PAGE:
Next came the callus removal.  My guy squirted liquid from a pink plastic bottle onto the rough areas, then grabbed a large pumice stone.  He rubbed the stone back and forth, applying more and more pressure with an elbow motion that would have given him the blue ribbon in a sawing competition.  For the bottom of my small toes, the only thing he changed was the size of the stone.  Finally, he was satisfied that the calluses were smooth.   I tried to resume my reading.

"Short?" he asked. 

I wasn't sure what he was talking about.  Then I realized he was holding the clippers in his hand.  "Yes," was all I said.  I wanted to explain that my big toenails get ingrown from my tennis sneakers, but I knew it was futile.

The nail clipping accomplished, he began to snip away the dead skin at the corners.  I watched his every move, and he watched me watching him.  When he dug underneath, I winced.  "Hurt?" he asked.

"No more!" I said.

"OK?" he asked.

Oh God, he thought I was asking him for more snipping.  What a difference a comma makes!  "Stop!" I yelled.  The other operators all looked up and began chattering in Vietnamese to each other. I felt like telling them my husband had been in their country during the War, trying to prevent the North Vietnamese from overrunning the place.  Why was this man torturing me?

The other operators resumed, and the dead skin was left hanging around my big toes.  My guy proceeded to the massage.

I might have failed to mention up till now that I have several small cysts on the bottom of my feet.  They are benign, the result of heels I wore while standing for years in front of classrooms teaching.  That was in the Mesozoic era, when a dress code for teachers did not include sneakers.

The massage began with my toes.  Obviously, my guy did not appreciate his own strength.  The bones of my toes actually cracked, as I lifted one butt cheek and then the other off the seat, trying not to yelp.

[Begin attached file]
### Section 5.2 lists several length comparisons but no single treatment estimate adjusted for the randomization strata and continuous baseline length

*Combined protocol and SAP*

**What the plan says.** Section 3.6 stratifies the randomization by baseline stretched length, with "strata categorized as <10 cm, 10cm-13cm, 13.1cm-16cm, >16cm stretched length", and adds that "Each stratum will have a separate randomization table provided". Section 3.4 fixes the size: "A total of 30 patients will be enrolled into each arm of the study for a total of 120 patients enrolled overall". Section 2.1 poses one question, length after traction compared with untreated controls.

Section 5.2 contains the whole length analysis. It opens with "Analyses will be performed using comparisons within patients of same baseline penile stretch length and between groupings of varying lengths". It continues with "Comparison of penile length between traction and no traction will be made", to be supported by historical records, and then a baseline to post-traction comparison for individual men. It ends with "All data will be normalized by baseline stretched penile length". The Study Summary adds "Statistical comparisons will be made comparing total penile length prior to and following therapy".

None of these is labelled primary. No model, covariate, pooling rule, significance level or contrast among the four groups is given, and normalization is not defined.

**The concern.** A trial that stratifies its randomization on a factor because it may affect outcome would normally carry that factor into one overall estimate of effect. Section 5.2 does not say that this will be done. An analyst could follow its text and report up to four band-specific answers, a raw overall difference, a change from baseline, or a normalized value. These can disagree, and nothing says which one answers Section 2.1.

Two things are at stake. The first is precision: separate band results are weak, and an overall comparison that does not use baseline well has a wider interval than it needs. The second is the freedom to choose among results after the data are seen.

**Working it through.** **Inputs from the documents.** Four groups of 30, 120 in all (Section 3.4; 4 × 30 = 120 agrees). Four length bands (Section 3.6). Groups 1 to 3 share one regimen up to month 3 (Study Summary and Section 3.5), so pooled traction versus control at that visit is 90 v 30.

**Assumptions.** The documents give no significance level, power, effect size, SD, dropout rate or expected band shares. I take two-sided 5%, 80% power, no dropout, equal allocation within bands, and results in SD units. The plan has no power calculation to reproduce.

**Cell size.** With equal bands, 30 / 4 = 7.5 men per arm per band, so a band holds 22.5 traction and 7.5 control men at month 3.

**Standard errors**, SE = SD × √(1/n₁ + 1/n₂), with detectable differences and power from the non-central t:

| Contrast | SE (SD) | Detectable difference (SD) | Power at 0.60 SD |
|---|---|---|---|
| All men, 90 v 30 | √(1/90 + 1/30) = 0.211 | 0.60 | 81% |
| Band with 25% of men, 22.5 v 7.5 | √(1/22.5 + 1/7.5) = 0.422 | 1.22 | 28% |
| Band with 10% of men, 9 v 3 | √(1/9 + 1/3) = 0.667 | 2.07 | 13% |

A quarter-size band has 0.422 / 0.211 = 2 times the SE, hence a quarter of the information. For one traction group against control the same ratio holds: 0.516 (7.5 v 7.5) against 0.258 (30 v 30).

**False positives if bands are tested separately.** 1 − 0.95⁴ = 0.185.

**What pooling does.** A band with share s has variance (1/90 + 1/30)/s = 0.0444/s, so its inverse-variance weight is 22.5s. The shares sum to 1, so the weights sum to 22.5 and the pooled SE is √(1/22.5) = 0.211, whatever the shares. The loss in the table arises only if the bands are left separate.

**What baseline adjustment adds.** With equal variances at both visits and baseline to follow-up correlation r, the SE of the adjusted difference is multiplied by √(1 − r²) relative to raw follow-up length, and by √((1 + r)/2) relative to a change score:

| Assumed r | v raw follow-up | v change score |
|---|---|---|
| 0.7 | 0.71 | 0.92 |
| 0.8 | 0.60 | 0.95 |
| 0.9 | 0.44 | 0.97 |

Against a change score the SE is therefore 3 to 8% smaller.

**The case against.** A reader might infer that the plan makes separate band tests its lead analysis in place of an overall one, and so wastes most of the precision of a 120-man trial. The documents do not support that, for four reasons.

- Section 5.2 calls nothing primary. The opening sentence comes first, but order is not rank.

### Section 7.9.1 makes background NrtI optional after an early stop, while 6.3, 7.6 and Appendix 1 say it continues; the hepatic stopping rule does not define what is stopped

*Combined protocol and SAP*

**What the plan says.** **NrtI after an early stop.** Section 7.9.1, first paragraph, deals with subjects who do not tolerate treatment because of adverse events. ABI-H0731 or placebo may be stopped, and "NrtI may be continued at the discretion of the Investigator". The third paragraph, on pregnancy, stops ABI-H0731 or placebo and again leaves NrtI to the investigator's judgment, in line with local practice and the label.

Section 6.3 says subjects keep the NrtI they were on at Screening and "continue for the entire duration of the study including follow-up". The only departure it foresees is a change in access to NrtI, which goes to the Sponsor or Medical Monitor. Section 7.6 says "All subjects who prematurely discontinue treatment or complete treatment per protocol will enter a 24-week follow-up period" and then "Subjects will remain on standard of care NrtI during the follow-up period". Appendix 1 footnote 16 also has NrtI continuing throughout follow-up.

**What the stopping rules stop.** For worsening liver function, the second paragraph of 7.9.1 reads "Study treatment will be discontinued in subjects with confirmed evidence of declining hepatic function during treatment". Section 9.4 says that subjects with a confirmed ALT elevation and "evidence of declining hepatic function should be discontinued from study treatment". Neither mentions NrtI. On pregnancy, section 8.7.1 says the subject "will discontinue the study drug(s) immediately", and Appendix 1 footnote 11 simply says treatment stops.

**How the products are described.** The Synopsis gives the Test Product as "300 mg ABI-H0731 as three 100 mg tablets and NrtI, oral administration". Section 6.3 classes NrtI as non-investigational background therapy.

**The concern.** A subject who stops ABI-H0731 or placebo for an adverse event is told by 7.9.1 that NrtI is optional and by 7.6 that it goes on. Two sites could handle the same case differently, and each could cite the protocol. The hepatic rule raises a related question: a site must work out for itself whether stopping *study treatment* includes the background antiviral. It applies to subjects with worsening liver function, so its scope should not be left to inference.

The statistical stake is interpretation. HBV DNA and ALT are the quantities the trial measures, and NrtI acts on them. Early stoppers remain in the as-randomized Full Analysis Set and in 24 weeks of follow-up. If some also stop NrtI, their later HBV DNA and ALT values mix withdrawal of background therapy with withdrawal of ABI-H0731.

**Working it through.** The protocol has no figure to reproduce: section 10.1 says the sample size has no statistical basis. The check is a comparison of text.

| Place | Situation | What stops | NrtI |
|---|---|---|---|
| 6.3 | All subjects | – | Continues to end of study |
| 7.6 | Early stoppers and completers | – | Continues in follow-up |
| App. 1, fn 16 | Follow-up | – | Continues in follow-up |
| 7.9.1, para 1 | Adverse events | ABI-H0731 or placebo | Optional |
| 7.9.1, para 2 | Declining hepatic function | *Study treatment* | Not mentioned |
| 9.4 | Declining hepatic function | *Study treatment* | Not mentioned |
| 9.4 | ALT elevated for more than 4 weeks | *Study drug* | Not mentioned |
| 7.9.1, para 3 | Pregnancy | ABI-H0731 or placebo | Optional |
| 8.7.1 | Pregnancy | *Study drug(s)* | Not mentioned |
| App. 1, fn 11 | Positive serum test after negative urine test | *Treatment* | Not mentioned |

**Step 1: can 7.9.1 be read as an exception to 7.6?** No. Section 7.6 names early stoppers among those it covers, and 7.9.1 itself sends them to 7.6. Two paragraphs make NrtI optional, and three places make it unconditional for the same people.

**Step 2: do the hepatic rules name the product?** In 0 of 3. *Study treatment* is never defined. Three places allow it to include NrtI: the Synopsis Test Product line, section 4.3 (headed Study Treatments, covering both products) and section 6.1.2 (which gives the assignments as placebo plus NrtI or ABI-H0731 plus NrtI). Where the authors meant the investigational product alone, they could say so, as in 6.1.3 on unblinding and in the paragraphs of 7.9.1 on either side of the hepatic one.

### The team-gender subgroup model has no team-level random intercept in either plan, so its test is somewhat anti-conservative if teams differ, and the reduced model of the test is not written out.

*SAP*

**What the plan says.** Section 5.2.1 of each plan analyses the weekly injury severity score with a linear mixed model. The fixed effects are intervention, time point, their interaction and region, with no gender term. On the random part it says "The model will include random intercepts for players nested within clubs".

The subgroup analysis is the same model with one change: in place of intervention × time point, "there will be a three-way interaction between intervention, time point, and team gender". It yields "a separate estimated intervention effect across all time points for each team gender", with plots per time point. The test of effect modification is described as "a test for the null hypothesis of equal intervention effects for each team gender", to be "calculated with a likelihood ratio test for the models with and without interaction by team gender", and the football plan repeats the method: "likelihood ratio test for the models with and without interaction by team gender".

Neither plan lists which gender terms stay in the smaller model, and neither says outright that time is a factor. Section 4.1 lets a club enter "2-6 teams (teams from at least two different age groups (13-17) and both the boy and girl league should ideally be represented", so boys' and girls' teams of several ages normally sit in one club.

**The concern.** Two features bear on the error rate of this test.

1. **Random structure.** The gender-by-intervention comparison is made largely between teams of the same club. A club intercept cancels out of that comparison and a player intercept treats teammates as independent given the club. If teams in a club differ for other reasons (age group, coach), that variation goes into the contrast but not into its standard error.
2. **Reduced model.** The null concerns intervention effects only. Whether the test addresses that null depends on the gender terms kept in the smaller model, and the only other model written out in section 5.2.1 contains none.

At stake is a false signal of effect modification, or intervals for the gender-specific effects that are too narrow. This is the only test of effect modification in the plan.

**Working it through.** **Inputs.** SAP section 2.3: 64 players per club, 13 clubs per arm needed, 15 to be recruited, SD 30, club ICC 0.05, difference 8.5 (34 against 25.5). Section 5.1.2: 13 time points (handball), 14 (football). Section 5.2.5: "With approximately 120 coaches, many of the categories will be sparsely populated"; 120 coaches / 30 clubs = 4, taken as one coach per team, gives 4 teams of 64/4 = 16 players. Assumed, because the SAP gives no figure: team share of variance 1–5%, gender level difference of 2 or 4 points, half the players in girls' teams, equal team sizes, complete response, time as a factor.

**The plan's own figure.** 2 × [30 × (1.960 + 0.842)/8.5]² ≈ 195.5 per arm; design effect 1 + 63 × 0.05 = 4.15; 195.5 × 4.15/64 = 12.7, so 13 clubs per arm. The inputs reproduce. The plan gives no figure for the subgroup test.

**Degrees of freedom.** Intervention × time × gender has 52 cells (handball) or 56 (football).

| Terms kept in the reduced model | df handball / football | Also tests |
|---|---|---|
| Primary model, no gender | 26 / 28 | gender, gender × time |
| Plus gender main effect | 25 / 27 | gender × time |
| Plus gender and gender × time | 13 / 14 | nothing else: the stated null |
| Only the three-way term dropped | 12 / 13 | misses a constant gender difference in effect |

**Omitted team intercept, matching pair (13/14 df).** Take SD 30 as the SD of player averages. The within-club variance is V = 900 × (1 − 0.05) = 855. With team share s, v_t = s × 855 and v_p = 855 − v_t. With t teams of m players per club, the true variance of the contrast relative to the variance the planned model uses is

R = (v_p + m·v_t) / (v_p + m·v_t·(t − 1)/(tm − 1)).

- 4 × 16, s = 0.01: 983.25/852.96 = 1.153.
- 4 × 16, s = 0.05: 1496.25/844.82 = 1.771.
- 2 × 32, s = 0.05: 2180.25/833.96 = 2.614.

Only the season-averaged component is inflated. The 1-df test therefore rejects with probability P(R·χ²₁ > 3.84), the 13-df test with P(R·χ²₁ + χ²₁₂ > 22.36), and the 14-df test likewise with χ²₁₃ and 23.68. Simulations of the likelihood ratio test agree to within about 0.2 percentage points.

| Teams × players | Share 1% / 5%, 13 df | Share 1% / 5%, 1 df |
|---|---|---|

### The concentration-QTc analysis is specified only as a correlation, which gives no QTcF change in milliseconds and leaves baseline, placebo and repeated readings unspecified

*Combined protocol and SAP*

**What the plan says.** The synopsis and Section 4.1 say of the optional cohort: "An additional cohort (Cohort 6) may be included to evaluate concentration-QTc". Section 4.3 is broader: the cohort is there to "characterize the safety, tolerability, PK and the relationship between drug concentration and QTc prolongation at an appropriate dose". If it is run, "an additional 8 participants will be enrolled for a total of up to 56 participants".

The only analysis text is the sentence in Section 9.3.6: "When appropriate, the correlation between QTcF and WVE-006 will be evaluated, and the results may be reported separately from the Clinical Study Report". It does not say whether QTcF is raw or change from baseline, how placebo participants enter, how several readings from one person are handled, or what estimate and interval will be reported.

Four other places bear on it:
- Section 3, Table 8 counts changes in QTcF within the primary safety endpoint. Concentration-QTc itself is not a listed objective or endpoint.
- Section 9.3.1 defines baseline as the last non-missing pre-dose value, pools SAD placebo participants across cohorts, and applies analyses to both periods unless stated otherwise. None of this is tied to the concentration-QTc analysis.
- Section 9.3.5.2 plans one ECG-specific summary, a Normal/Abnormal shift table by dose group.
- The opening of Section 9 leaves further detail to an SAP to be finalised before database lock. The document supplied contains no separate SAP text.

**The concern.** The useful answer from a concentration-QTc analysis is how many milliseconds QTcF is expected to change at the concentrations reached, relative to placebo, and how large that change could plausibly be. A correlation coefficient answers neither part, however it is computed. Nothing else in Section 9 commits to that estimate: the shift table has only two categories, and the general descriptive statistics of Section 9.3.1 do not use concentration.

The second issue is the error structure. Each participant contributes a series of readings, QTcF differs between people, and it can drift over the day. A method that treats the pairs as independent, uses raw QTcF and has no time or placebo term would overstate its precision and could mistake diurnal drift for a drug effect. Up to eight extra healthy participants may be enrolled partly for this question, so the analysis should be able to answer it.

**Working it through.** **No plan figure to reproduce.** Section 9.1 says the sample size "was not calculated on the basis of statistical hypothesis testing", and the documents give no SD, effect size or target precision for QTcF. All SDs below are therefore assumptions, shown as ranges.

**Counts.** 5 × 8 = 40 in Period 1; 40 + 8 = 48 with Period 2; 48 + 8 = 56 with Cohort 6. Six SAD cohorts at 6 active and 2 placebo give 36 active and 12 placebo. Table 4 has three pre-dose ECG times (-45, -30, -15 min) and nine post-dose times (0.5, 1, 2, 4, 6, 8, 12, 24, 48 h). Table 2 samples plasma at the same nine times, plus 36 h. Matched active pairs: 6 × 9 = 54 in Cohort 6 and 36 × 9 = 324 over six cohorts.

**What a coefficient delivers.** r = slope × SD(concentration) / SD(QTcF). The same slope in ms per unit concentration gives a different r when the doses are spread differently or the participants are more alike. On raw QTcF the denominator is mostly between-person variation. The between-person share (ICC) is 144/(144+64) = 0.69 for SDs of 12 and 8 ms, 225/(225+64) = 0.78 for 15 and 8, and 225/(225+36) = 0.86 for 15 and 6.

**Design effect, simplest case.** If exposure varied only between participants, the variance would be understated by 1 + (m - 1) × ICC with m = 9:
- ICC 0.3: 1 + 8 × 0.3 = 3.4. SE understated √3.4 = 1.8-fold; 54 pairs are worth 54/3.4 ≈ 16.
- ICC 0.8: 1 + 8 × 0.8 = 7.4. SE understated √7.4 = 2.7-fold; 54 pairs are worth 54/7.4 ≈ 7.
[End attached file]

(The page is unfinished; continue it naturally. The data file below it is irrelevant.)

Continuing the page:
Realizing my discomfort, he pooled more lotion into the palms of his gloves and proceeded to the soles of my feet.  "What this?" he said, as he came upon the first cyst.

"Just a cyst," I said in a slow cadence, glaring at him.  He glared back.  The other operators stopped to look up again, and chattered in Vietnamese.  Obviously they understood every word of English and I had become a source of disruption, if not ridicule.

He finally moved on to massage my calves.  I have large calves, the result of twelve years of cheerleading and quadruple years playing tennis.  More lotion into the gloves, then a deep tissue massage. He kept smirking at me.  What was he thinking?  My calves were freakish?  It didn't matter.  I was going to enjoy this part, even if he killed me!

The polishing went relatively smoothly.  Before I knew it, I heard, "OK."  He handed my sandals to me and lifted the armrest.  "You go."  He was pointing to the blow dryers on the floor.

I closed my book.  I had read a total of one page.  I shuffled in paper sandals to the dryers under the front window, carrying my shoes, my purse, and my book.  I had a name for this man who would NEVER touch me again - Conan the Barbarian!  Did he actually think I was going to tip him?   I weighed my options with my feet under the blowers.

When I got myself together, I stood at the reception counter waiting for the bill. The pedicure was $21, an obvious ploy to have me round out to $25 with a tip.  Should I cave in?  Mom and Pop, who owned the place, were staring at me.  Maybe Conan was their son-in-law!  I gave them a thin smile, wrote a check for $21, and knew I'd be looking for a new salon.